It is, therefore, held that, under the rule of the common law, the judgments rendered at a session of our courts, as fixed and determined by the judges, may not be opened or modified at a later session. In so holding, we do not overlook the distinction which the General Assembly has undoubtedly drawn between the "terms" and the "sessions" of our courts. In fact, the construction of those statutes is not involved. We are merely interpreting an ancient and salutary rule of the common law as applied to our own special arrangements for the sittings of our courts. There is no magic in the word "term" as used in the common-law rule which compels us to identify it with the word "term" as used in our statutes. The common-law rule was intended to give permanence to judgments rendered at one sitting, whatever it may be called, of a court, so that when that sitting has ended, the judgments rendered therein shall not be disturbed at a subsequent sitting.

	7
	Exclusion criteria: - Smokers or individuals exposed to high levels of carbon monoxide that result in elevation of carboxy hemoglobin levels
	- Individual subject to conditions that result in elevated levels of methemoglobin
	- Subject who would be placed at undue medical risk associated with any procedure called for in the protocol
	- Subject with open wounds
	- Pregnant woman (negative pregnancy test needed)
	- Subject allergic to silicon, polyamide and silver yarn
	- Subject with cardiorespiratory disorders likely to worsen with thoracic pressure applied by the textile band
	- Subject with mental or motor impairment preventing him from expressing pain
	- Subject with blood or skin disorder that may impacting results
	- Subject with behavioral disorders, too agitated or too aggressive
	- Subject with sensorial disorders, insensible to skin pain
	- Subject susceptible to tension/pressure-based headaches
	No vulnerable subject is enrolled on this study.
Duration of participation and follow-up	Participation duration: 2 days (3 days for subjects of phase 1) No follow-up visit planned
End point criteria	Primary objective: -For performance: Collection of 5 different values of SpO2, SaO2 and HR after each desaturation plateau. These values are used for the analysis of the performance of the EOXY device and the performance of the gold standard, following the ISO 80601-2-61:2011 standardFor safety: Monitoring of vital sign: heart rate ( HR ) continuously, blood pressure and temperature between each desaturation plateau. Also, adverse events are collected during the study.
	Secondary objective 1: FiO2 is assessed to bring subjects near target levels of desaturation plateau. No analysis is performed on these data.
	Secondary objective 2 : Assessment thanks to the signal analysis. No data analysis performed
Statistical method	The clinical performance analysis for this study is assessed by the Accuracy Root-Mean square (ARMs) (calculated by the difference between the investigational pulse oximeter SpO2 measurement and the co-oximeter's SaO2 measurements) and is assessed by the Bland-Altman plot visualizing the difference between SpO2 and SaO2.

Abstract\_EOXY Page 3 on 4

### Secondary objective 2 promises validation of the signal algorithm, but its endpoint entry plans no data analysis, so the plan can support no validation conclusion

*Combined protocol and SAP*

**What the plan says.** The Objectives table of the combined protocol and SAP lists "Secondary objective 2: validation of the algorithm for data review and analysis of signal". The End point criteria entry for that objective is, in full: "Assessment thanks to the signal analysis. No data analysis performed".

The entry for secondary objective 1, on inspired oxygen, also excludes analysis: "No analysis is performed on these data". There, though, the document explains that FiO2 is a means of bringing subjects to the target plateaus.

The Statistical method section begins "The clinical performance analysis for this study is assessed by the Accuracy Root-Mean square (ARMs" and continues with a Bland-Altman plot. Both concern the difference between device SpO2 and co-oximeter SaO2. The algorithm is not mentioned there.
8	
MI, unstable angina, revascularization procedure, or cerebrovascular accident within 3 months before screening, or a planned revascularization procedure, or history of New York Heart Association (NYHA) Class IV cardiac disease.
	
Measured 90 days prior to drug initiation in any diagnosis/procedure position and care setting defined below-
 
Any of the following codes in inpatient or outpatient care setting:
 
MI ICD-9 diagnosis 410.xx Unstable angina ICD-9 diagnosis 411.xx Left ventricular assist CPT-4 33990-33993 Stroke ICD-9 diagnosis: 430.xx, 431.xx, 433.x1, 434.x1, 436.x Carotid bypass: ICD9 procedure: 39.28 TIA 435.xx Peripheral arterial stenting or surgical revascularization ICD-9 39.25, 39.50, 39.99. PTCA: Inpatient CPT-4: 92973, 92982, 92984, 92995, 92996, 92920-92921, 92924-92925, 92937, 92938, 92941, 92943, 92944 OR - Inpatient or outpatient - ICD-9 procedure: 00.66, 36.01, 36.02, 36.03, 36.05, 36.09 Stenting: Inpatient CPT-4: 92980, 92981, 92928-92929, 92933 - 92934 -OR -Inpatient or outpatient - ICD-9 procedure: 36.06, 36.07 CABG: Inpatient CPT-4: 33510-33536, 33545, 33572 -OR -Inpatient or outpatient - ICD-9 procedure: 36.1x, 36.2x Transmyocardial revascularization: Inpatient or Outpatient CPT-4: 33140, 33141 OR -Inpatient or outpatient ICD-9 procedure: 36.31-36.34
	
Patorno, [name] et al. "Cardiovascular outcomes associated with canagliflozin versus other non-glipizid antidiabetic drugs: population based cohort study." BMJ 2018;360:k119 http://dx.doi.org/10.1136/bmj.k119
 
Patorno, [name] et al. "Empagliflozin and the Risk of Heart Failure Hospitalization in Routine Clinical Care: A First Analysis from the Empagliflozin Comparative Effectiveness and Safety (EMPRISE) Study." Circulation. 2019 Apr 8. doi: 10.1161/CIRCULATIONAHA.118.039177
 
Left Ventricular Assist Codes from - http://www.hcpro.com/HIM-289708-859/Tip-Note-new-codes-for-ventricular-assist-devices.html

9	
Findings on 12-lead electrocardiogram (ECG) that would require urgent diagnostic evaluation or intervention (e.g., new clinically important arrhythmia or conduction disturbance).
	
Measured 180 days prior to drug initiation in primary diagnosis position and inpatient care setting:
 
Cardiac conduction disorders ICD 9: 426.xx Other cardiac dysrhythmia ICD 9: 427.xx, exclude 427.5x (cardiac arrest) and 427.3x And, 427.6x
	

It does not follow, however, that in the present case the trial court committed reversible error in opening the judgment of November 16, 1954. Although a court exceeds its powers by opening or modifying a judgment after the end of the session at which it was rendered, its action is not void, and the defect may be cured by the waiver or consent of the parties. Poneleit v. Dudas, 141 Conn. 413, 416, 106 A.2d 479; Morici v. Jarvie, 137 Conn. 97, 104, 75 A.2d 47; Crane v. Loomis, 128 Conn. 697, 700, 25 A.2d 650; Foley v. George A. Douglas Bro., Inc., 121 Conn. 377, 379, 185 A. 70; Ferguson v. Sabo, 115 Conn. 619, 623, 162 A. 844. At no time in the course of these proceedings, in the trial court or in this court, has the defendant questioned the inherent power of the Court of Common Pleas to vacate the first judgment and, in fact, he expressly conceded in oral argument before this court that the power existed. It is true that he assigns the opening of the judgment as error, but only on the ground that it represented an unreasonable exercise of a judicial discretion. That is the only question which he has pursued in his brief and his argument. He must be taken, therefore, to have waived his right to question the power of the trial court to act at all on the motion to open the first judgment.